Lord of the Rings–quoting performance wins this year’s ‘Dance Your Ph.D.’ contest

Twirling and flying hand fans, catchy Lord of the Rings references, and 20 blue papier-mâché balloons. University of Oregon chemist Checkers Marshall put together that strange combination to create this year’s overall winning video in Science ’s long-running Dance Your Ph.D. contest . The use of fans, which represented electrons, was nonnegotiable for Marshall: “I can’t dance unless there’s something in my hands.”

Marshall’s video, shot in their lab and in a friend’s backyard, aimed to explain their thesis on metal-organic frameworks (MOFs), crystal materials made up of metal ions bound to a compound. Because of the materials’ porous nature, MOFs can act like sponges and allow for the capture of gases such as carbon dioxide. The dance video, in which the blue balloons stood in for ions, depicted how Marshall’s Ph.D. work aims to make these materials smaller, more effective, and more useful for other applications, from water filtration to nerve agent detoxification. The video portrayed different modification strategies, such as adding another molecule to stop the growth of the crystal, or taking an electron away to allow the metal ions to flow more freely through the structure.

Tiny MOFs, what Marshall calls “nano-MOFs,” are the star of the video. They are represented by a toy Hoberman sphere , one of those geodesic structures that can shrink from several meters in diameter into a small ball as its joints fold in. Marshall brought in their videomaking experience from high school and college classes and a decadelong love of “flow art,” object manipulations such as juggling and spinning. Marshall passes the fans back and forth in a coordinated fashion with a friend to symbolize electron exchanges between the metal ions.

Marshall also channeled years of writing and performing slam poetry to pen a song to accompany the dance. “I thought, ‘How can I make my thesis into a one-page slam poem? How can I make it like sound cool? And hopefully make it rhyme a little bit.’”

The song was a hit with the judges. One, visual artist Alexa Meade, said she was impressed that Marshall’s dance showed more types of expression than others the judges viewed.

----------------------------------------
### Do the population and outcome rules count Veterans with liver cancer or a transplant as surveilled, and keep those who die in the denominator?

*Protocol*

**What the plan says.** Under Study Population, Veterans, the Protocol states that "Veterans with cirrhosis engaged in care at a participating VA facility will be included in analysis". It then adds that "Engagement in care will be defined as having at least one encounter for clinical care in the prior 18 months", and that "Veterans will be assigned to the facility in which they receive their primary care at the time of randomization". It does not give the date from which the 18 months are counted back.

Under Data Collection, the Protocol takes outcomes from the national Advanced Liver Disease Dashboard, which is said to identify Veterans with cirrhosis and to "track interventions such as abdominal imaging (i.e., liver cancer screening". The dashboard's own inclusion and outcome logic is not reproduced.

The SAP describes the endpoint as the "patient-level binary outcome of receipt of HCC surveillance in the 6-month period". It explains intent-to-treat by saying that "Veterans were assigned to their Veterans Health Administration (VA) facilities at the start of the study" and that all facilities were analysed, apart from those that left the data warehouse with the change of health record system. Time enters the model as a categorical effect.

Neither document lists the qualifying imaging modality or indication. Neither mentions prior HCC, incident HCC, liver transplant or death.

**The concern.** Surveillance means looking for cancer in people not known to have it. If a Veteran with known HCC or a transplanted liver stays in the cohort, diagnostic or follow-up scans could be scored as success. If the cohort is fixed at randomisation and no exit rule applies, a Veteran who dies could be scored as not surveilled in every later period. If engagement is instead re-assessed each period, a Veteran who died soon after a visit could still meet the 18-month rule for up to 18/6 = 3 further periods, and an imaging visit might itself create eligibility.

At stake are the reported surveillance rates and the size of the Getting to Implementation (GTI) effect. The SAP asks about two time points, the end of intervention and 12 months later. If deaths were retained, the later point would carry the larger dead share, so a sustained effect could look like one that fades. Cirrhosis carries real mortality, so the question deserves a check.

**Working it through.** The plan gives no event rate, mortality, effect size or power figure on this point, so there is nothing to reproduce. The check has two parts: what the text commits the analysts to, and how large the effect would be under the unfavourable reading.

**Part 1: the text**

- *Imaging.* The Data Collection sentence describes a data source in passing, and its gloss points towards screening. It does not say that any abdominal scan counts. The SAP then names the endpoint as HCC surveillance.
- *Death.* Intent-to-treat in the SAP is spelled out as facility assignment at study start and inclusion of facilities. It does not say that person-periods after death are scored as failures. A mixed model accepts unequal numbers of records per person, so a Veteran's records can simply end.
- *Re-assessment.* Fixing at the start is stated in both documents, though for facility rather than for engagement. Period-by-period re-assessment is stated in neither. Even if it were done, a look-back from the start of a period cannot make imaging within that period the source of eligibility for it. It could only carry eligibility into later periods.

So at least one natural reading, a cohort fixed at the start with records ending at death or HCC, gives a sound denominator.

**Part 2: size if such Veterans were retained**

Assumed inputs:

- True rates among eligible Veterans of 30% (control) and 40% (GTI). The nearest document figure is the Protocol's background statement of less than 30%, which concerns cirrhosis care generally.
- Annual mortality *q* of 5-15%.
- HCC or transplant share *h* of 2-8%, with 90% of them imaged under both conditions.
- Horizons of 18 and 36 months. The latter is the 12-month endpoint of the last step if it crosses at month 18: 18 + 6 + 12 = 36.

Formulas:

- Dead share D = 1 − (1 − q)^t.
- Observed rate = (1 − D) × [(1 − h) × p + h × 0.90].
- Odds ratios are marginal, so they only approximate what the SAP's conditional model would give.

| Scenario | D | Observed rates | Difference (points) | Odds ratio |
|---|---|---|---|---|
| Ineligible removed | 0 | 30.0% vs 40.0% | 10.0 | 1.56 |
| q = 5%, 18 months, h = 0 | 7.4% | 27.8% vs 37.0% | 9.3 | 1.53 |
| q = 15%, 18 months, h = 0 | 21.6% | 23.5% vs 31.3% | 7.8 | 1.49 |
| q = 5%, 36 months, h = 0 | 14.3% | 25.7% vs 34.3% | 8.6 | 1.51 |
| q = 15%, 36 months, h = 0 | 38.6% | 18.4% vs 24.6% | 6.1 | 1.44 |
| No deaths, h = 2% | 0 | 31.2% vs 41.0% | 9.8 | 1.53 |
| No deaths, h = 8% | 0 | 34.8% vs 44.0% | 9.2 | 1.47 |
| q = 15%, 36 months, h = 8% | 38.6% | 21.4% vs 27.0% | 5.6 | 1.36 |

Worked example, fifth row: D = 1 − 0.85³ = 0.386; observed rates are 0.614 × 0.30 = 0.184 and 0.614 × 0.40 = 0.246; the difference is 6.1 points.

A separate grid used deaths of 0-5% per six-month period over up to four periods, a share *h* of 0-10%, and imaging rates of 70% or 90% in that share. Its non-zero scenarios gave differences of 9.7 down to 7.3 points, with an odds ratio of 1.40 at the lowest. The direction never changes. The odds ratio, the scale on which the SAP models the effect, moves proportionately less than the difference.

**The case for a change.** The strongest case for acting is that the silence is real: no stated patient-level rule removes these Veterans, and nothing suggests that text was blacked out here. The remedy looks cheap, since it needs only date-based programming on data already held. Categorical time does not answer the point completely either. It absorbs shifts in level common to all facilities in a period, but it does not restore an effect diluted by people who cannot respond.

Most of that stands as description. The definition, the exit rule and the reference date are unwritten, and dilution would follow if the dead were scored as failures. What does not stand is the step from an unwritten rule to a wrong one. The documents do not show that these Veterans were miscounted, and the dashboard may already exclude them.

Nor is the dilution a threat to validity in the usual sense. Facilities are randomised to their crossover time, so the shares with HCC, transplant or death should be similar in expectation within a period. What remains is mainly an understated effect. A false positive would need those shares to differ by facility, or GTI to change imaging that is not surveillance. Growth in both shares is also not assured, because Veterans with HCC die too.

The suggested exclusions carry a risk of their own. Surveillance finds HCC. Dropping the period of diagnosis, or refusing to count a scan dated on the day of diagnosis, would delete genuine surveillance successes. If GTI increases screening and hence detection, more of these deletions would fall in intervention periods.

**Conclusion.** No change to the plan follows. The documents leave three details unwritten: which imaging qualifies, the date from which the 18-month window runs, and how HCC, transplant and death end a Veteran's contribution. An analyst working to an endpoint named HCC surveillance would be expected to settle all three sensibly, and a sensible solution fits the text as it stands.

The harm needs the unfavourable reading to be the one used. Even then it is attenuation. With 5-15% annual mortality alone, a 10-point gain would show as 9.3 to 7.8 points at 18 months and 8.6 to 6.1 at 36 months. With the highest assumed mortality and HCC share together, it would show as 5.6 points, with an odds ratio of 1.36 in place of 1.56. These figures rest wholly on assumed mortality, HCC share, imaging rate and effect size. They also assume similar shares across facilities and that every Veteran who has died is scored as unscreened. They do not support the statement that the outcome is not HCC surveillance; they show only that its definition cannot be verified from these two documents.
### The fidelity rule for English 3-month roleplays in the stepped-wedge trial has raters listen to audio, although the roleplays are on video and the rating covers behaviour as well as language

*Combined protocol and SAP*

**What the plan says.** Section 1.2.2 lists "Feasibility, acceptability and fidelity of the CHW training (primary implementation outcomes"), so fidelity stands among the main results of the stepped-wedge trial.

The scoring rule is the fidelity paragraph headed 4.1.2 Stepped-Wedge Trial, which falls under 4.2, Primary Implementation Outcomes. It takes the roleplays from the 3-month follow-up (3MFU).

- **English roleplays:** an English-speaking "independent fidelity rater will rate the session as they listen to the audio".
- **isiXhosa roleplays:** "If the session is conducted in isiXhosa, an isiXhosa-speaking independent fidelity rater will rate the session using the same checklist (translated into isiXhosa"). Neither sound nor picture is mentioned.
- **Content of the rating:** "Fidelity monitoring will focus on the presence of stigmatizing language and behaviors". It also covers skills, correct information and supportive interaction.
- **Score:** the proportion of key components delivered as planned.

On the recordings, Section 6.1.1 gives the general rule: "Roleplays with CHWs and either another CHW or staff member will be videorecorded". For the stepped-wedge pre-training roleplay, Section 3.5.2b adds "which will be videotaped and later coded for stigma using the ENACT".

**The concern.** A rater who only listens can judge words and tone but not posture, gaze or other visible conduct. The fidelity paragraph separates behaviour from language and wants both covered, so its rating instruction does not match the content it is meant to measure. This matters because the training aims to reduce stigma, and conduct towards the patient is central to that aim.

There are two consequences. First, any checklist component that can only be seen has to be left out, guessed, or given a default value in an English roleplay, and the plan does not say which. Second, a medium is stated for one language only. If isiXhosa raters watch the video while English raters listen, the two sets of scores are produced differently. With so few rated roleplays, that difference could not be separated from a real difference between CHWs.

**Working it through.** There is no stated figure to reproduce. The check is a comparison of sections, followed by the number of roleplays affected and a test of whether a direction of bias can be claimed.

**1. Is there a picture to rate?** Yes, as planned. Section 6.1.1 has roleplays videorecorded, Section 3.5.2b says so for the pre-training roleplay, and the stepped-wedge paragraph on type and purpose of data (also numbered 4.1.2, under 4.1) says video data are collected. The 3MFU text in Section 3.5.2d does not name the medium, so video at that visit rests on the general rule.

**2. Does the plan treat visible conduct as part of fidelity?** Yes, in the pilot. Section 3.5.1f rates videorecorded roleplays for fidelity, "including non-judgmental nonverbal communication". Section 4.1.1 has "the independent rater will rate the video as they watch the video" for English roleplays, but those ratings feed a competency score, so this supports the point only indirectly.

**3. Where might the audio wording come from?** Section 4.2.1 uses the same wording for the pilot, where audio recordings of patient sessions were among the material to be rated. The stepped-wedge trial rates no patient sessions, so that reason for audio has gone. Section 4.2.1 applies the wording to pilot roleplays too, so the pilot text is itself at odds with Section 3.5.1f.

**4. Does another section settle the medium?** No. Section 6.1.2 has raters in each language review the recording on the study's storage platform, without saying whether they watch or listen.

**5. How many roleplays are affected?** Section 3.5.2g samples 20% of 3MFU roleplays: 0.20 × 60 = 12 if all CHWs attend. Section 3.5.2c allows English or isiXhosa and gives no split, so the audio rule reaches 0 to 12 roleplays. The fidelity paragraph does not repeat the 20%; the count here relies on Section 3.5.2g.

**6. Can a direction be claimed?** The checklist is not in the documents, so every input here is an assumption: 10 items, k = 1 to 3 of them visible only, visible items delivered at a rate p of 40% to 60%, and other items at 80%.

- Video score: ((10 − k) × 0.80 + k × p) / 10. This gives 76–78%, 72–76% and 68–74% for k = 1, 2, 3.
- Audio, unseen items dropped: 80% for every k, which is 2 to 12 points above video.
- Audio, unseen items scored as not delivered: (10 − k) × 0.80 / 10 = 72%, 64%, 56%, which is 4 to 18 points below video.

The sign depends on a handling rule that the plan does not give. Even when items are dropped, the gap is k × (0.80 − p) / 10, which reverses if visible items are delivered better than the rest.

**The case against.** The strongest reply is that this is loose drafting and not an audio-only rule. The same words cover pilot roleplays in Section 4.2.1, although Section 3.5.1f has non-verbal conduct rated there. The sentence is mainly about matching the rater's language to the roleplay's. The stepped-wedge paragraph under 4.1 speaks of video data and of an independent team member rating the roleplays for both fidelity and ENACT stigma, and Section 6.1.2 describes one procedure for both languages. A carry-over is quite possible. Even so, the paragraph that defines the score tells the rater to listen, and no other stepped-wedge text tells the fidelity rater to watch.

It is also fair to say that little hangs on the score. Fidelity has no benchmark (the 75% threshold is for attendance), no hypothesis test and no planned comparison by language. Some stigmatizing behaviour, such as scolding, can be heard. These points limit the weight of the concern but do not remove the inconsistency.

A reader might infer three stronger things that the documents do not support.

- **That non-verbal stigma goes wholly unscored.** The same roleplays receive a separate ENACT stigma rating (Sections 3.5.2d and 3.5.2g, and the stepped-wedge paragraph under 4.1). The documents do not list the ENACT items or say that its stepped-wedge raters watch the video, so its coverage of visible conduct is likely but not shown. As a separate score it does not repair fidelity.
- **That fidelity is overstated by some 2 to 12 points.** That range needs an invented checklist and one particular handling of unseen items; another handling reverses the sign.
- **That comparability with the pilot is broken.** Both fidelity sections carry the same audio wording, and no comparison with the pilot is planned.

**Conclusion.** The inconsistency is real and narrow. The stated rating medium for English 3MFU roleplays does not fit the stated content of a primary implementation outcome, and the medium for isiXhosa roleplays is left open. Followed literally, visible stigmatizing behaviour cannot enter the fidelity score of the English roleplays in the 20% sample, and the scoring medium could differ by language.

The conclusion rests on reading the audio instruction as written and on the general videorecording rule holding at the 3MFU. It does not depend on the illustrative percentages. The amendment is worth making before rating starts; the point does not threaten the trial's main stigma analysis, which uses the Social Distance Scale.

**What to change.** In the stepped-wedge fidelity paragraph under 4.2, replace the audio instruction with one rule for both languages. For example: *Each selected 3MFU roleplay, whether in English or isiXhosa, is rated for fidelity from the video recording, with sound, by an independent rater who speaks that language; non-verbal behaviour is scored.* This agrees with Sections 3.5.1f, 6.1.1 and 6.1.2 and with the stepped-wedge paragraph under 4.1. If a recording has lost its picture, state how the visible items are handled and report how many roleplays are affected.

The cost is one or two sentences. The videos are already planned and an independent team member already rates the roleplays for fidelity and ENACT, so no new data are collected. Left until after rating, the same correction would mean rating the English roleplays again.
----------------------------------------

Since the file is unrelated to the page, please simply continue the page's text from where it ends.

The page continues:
Marshall’s enthusiasm for their research also caught the eye of judge Katrien Kolenberg, an astrophysicist and science communicator at the University of Antwerp. “I’ve watched a lot of videos, but that’s one that really stood out, because it was clearly done by scientists very passionate about their work,” she says. “That passion just sparks off the screen when it’s there.”

The contest is newly sponsored by Sandbox AQ , a company spun out of Alphabet focused on tackling large problems by bringing together artificial intelligence (AI) and quantum technologies. Created by John Bohannon, a former correspondent for Science who is now director of science at the AI company Primer, the competition aims to inspire researchers to communicate their studies through dance. Now in its 15th year, the contest received 28 entries submitted from 12 countries this year. It spans four categories: biology, chemistry, physics, and social sciences, each with its own winner. The category’s winners receive $500; the overall champion wins an extra $2000.

“What made me happy about judging [the dances] was seeing all these different scientists all looking for the truth in the way nature works, but at the same time, doing that within their culture,” Kolenberg says. For example, she points out that the video submitted by the winner of the biology category takes place within the Amazon rainforest in Manaus, Brazil. A crew of dozens of people dance to explain how a hormone produced by local trees protects the plants against stressful conditions like drought.

For Marshall, who wrote their dissertation while working on the video for the contest, dancing with the goal of communicating science was challenging. “Making the video and writing my thesis were approximately an equal amount of work,” they say. But Marshall feels it’s worth showing scientists have interests outside of the lab. “[These initiatives] really help aspiring scientists see this other side of science where we’re also just normal, fun, creative people.”

All the winning videos can be found below. If you’re inspired, we hope to see your submissions next year!

Overall winner and chemistry category winner

Checkers Marshall, University of Oregon, “Nanoparticles of Metal-Organic Frameworks: A General Synthetic Method and Size-Dependent Properties”

Biology category winner

Israel Sampaio Filho, National Institute of Amazonian Research, “Leaf abscisic acid (ABA) biosynthesis: the main source of Amazon rainforest response to warming”

Physics category winner

Dr. Evgenii Glushkov, Swiss Federal Institute of Technology Lausanne, “Exploring optically active defects in wide-bandgap materials using fluorescence microscopy”

Social sciences category winner

Huy Vu, Stony Brook University, “Artificial Intelligence with Personality”